About Sustainable Milton and our Community
We aim to create a community that acts to preserve our ecosystem as a whole. We raise awareness, educate and motivate residents, town government and businesses to reduce waste of all forms and create a healthy, vibrant future for all.
Laurie Macintosh created Sustainable Milton. The first meeting was held on Oct 18.
The Al Gore film An Inconvenient Truth was shown at Milton Academy of Feb 8.
Sustainable Milton’s Articles of Organization were approved on April 1 officially making it a 501-c-3 tax deductible charity organization – please join.
Sustainable Milton convinced over 400 Milton residents to support the New England Wind Fund Challenge,being awarded over $50,000 for a 10 panel solar array and weather station for the roof of Milton High School.
Sustainable Milton created the Eco Team Challenge and over 50 families worked in teams beginning in Dec.
The ceremonial ribbon cutting for the New England Wind Fund Milton High School Solar Array and Weather Station took place at the May Town Meeting.
Sustainable Milton hosted its first Green Homes Fair on April 24.
Sustainable Milton worked together with the town to get a wind turbine in Milton. Despite a year of work and grant money awarded, a threatened lawsuit by Granite Links Golf Course squashed the deal.
The Town of Milton was designated a Green Community on Dec 15.
Sustainable Milton showed the film Energy Crossroads: A Burning Need to Change Course on Feb 8.
Sustainable Milton showed the film Gasland on March 23.
Sustainable Milton hosted Green Homes Fair #2 at Cunningham Hall on April 23
Sustainable Milton participated in the DPW Open House on May 21. Sustainable Milton showed the film No Impact Man on June 29.
Sustainable Milton showed the film Forks Over Knives on March 7.
Sustainable Milton hosted Green Homes Fair #3 at Cunningham Hall on April 21.
Sustainable Milton showed the film Queen of the Sun: What the Bees Are Telling Us
Sustainable Milton hosted Green Homes Fair #4 at Cunningham Hall on April 26.
Sustainable Milton participated in the DPW Open House on May 17.
Sustainable Milton participated in the Brookwood Community Farms plant sale and pancake breakfast May 17 and 18.
Sustainable Milton in conjunction with Sustainable South Shore and Bio4Climate present Can Cows Save the Climate? – a program of short films and discussion at Milton Public Library. Sustainable Milton began to have a table at Milton Farmers’ Market that summer. Sustainable Milton had a table at Celebrate Milton on Oct 5. Sustainable Milton with Milton Alternative Energy Committee and Next Step Living presented the program Green Homes Milton at the library on Nov 13.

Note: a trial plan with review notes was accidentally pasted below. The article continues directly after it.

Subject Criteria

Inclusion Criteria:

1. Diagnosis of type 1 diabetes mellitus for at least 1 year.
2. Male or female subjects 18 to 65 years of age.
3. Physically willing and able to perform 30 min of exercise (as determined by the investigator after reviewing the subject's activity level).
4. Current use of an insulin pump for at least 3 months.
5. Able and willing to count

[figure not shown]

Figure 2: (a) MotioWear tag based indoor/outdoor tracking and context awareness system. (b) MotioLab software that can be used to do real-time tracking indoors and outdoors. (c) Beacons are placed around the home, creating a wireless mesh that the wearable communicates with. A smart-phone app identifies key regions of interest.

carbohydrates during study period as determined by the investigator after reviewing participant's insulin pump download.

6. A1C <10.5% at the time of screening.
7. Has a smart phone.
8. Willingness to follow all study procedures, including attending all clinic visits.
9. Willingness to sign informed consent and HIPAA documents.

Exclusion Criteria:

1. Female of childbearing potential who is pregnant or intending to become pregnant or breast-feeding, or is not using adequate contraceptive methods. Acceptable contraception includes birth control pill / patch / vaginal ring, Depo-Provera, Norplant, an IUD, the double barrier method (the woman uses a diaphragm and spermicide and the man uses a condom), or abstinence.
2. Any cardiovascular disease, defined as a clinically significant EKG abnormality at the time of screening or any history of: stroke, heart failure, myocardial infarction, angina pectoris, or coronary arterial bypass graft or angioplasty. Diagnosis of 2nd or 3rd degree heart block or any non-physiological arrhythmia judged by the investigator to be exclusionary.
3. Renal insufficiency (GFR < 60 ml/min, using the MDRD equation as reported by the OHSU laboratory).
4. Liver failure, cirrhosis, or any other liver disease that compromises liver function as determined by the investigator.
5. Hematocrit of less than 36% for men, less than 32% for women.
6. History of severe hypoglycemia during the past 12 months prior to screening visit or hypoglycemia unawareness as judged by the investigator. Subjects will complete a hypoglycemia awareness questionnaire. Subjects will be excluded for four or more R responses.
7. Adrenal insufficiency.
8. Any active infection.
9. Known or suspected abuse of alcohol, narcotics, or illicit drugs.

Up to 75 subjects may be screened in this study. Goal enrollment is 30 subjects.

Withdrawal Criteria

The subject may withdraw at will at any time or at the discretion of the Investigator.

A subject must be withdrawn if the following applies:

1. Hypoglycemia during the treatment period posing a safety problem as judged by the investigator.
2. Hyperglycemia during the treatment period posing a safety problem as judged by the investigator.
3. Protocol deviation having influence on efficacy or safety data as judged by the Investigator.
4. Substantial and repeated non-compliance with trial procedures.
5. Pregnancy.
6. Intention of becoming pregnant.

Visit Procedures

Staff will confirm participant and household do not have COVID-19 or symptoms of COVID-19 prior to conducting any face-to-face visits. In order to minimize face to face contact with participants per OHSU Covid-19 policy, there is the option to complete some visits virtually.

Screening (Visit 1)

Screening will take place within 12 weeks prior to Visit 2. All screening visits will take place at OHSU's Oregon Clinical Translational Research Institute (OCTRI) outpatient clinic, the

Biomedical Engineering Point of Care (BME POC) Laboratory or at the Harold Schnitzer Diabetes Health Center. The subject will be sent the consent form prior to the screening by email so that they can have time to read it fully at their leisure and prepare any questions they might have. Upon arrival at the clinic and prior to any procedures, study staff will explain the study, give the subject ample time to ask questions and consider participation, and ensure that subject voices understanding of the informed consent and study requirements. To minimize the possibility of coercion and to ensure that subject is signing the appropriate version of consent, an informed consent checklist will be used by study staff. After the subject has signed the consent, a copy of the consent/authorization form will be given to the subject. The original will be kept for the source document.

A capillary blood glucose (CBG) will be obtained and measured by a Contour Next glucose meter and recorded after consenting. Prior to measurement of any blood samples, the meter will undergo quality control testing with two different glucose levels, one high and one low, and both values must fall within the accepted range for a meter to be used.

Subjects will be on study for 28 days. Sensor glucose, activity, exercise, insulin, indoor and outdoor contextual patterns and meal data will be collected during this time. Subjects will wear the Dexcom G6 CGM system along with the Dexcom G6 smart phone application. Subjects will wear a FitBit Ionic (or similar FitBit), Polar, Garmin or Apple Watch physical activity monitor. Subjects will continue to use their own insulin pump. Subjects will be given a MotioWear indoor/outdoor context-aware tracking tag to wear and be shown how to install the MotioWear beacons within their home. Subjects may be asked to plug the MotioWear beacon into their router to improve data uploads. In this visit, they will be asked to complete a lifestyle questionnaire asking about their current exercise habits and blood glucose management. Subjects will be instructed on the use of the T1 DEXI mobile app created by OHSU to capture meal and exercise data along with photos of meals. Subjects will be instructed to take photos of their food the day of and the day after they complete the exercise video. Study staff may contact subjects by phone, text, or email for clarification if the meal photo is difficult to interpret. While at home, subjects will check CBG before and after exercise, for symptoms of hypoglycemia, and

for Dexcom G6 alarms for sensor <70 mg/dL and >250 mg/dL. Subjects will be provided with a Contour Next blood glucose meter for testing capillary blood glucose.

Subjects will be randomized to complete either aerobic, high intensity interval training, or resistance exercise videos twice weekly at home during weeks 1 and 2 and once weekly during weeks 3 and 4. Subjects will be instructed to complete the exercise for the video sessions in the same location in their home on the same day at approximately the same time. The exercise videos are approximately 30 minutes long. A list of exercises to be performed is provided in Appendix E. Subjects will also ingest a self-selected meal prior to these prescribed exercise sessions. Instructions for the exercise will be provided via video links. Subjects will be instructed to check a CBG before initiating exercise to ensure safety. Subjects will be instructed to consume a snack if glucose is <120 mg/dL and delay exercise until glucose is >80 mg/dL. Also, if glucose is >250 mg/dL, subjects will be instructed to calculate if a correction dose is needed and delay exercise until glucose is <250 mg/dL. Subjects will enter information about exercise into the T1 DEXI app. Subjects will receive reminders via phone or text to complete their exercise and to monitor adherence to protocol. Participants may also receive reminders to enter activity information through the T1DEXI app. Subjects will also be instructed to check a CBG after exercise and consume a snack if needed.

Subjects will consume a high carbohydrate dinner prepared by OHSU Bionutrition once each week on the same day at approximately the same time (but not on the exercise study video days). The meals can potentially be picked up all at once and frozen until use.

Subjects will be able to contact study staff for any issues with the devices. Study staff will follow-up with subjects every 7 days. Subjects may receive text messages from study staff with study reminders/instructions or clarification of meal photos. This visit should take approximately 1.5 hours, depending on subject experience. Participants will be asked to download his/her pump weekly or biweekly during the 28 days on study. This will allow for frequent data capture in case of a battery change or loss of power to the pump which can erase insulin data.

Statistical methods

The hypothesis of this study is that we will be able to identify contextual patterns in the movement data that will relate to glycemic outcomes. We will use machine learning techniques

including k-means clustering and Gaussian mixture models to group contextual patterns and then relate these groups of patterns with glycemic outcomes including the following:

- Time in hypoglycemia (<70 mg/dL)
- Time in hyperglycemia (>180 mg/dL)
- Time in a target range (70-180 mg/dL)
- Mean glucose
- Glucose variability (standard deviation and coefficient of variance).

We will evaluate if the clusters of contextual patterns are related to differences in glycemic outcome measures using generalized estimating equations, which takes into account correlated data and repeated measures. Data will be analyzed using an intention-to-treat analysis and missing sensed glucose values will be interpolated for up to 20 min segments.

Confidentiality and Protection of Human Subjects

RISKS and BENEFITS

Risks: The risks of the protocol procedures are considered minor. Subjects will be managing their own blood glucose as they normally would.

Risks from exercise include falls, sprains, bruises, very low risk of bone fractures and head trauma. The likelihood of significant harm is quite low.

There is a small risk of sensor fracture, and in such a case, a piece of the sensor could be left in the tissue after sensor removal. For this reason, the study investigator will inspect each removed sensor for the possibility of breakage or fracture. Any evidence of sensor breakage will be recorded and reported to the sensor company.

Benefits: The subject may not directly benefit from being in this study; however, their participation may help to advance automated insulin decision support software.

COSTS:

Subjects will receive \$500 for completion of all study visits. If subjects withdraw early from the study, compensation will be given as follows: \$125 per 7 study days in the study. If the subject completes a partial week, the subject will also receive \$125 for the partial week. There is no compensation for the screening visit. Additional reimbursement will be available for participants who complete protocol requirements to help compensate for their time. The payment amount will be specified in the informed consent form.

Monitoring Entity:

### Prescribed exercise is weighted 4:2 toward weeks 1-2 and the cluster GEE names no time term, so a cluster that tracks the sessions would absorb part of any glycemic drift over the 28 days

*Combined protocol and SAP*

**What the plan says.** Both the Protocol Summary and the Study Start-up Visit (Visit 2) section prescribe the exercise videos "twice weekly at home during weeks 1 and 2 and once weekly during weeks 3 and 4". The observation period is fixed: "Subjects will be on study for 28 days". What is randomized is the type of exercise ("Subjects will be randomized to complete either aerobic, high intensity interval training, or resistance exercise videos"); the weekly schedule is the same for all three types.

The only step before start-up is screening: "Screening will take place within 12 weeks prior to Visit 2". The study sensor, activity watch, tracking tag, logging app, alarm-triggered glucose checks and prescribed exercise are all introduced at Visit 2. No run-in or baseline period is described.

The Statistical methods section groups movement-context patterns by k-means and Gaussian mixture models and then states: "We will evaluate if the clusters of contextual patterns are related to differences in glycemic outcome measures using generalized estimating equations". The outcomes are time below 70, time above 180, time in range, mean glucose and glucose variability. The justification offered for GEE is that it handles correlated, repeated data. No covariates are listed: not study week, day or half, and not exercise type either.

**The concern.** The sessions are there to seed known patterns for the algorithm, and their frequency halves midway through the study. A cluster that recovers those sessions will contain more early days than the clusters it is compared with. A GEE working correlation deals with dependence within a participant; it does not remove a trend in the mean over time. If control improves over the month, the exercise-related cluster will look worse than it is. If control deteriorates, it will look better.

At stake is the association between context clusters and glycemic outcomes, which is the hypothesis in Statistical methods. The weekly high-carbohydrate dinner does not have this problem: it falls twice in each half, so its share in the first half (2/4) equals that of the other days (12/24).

Sustainable Milton began its support for Safe Routes to Schools project in Jan.
Sustainable Milton presented the program Bees, Biochar and Butterflies at Milton Public Library on April first.
Sustainable Milton and Milton High students worked together to clean the Milton High School grounds as part of the DPW Milton Clean Up Day on May 2.
Sustainable Milton showed the film Dirt! The Movie on Aug 3.
Sustainable Milton participated in the DPW Open House on May 16.
David Kelman of Sustainable Milton held an open house at his home on Aug 15.
Sustainable Milton participated at Celebrate Milton on Oct 6.
Members of Sustainable Milton participated in the Air Noise Hearing at Milton High School on Dec 3.
Sustainable Milton hosted Green Homes Fair #5 at Cunningham Hall on April 23. For the first time Sustainable Milton presented its Green Student Leadership Award to two graduating Milton High school students –Alexis von Metzsch Belash and Chris Jean Baptiste on May 31.
Milton Cleanup Day was hosted by Sustainable Milton on DPW on April 29.
Sustainable Milton showed the film Dirt! The Movie at Milton Public Library on June 12.
Sustainable Milton presented the Green Student Leadership Award to graduating Milton High School student Maia Adleyon May 30.
Sustainable Milton participated at Celebrate Milton on Oct 1 and for the first time presented Electric Vehicles.
Sustainable Milton became part of Milton Change Makers in Sept.
Sustainable Milton showed Al Gore’s film An Inconvenient Sequel: Truth to Power at Milton Public Library on Nov 2.
The new monthly series Sustainably Speaking began in the Milton Times in April.
Sustainable Milton together with the Town of Milton and Solar Flair began a three month program Solarize Milton in April to encourage more solar townwide.
Sustainable Milton presented the Green Student Leadership Award to graduating Milton High School student Nicholas Ruiz on May 29.
Sustainable Milton donated $2000 as part of the cost of a hydration station at Milton High School.
At our annual board meeting in Jan Sustainable Milton began working with Quiet Communities and others to promote battery-operated land equipment to reduce noise, pollution and health hazards.
Sustainable Milton presented the first of four talks in the series Green Homes Conversations. This first was by architect Joseph Kennard – About a Milton Net Zero Home - at Milton Public Library on March 6.